Sunday, October 23, 2016
Pianist Vladimir Horowitz was born on October 1, 1903, in Kiev, Ukraine. His mother, a pianist herself, provided him with piano lessons at an early age—marking the start of his lifelong love of the piano. Horowitz enrolled at the Kiev Conservatory in 1912. He studied there until 1919, and upon graduation, performed the Piano Concerto No. 3 in D minor, Op. 30 by Sergei Rachmaninov. Many years later Horowitz left the Soviet Union, and he ultimately came to the US. After a distinguished performance career, what followed was an extensive period where Horowitz did not perform at all. Vladimir Horowitz ended a twelve-year absence from the concert stage in May, 1965, with a Carnegie Hall recital that included Schumann’s Fantasy and various works by Scriabin and Chopin. The performance earned great acclaim, and the subsequent recording of that concert proved immensely successful. Horowitz died on November 5, 1989, in New York City. He was 86 years old. Here is Mr. Horowitz playing Chopin in Vienna:
Laurent Wagschal (piano) (Evidence)Among all the virtuoso pianists who have embellished the music they play, Leopold Godowsky was one of the most extreme. His imaginative paraphrases go far beyond the bounds of mere transcription: Saint-Saëns’s famous Swan is sugar-coated with decoration, and three Schubert songs take Liszt’s elaborations even further. Most fascinating here is Bach’s G minor sonata for solo violin, in which the first movement is an entirely original meditation. It is difficult to quite see the point of Chopin studies arranged for the left hand, but Laurent Wagschal plays them with clarity and definition – which is admirable, but possibly at odds with the warm, late Romantic tradition from which the arrangements spring. Continue reading...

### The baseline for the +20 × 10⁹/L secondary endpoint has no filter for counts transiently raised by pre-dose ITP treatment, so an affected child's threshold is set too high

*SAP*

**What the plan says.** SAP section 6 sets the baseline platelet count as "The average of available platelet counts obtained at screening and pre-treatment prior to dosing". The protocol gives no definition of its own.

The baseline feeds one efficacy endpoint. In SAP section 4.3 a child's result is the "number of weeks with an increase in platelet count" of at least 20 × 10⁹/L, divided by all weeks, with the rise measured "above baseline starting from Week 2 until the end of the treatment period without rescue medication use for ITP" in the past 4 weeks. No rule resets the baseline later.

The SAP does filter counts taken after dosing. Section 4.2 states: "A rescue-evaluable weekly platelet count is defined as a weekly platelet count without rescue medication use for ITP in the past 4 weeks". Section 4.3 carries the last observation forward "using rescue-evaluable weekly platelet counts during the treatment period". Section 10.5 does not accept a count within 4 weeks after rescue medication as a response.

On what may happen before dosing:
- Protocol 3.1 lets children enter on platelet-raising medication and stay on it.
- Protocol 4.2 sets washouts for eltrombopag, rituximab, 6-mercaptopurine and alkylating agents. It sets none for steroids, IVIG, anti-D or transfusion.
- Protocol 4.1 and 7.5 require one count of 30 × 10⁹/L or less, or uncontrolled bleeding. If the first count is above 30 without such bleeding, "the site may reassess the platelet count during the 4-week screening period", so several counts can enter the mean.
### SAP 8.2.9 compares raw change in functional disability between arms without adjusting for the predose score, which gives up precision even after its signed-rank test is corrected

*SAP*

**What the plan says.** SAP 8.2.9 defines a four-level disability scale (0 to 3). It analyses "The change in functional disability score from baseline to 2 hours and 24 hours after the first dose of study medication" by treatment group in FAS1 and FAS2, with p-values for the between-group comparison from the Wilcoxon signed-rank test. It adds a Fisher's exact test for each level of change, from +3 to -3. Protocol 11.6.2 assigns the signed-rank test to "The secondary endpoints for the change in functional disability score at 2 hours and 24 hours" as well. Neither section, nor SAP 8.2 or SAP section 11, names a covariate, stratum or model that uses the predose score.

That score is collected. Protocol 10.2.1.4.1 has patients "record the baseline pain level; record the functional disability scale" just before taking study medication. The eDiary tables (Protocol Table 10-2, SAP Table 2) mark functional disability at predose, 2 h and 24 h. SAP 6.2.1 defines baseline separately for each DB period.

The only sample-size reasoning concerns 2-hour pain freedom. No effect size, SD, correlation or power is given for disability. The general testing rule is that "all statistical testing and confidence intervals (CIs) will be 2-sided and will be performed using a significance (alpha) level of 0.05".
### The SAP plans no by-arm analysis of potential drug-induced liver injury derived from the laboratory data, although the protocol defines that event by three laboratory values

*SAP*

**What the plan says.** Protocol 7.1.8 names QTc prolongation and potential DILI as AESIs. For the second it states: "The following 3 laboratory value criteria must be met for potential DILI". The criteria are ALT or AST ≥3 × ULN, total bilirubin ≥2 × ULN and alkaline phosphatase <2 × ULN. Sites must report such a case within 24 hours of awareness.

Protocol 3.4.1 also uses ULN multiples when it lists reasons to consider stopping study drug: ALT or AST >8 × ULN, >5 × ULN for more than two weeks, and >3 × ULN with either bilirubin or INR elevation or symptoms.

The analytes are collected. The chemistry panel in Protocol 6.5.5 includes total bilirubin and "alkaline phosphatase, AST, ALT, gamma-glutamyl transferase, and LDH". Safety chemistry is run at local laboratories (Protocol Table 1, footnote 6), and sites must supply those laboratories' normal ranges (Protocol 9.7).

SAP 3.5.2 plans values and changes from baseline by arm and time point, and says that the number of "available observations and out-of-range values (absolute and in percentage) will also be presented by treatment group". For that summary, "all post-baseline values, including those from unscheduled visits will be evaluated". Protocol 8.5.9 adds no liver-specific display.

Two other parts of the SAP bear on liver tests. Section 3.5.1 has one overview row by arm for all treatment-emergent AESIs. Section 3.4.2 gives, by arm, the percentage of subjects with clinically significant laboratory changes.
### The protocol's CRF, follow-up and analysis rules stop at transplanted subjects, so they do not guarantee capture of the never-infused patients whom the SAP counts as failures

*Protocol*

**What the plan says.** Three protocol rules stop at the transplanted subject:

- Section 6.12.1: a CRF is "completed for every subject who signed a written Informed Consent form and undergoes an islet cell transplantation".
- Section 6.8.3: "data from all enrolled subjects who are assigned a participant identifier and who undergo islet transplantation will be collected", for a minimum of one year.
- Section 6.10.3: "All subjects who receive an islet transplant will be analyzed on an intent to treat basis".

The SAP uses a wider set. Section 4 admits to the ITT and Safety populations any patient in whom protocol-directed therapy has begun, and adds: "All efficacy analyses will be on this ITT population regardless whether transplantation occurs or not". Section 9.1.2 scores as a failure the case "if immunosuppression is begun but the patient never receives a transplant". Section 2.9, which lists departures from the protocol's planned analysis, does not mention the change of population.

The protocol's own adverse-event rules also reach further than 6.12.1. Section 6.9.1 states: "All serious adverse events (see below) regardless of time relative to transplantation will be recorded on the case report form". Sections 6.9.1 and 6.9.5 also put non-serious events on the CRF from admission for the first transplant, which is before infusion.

The American pianist on composers and mortality, having two violinist parents, and his lack of coordination in all things not piano-relatedIn his Late Style series, which he is playing across the US, Italy, the Netherlands and in London – at Milton Court, Barbican on 8 November, returning next year – the American pianist Jonathan Biss, 36, explores the music Beethoven, Brahms, Chopin, Schubert, Schumann and Kurtág wrote near the end of their lives.Life can be short or long, death lingering or sudden. Is there any common thread in the music you’re playing in this three-concert series? Actually, it’s the lack of a common thread that really interests me. Playing these works, I feel clearly that these composers are moving in new directions late in life, but those directions vary enormously, composer to composer. Schubert, who died at the impossibly young age of 31, faced mortality with a feverish intensity. In contrast, Mozart, who was almost as young, brought an almost naive but profound simplicity to his late works – think of the Clarinet Concerto, or the Clarinet Quintet. Bach, 65 when he died, became more abstract and austere – The Art of the Fugue is so extreme in that way. And Elgar, writing his final works around the same age, though he lived on into his 70s, became incredibly emotionally expansive – in the Piano Quintet, the String Quartet, the Violin Sonata. Continue reading...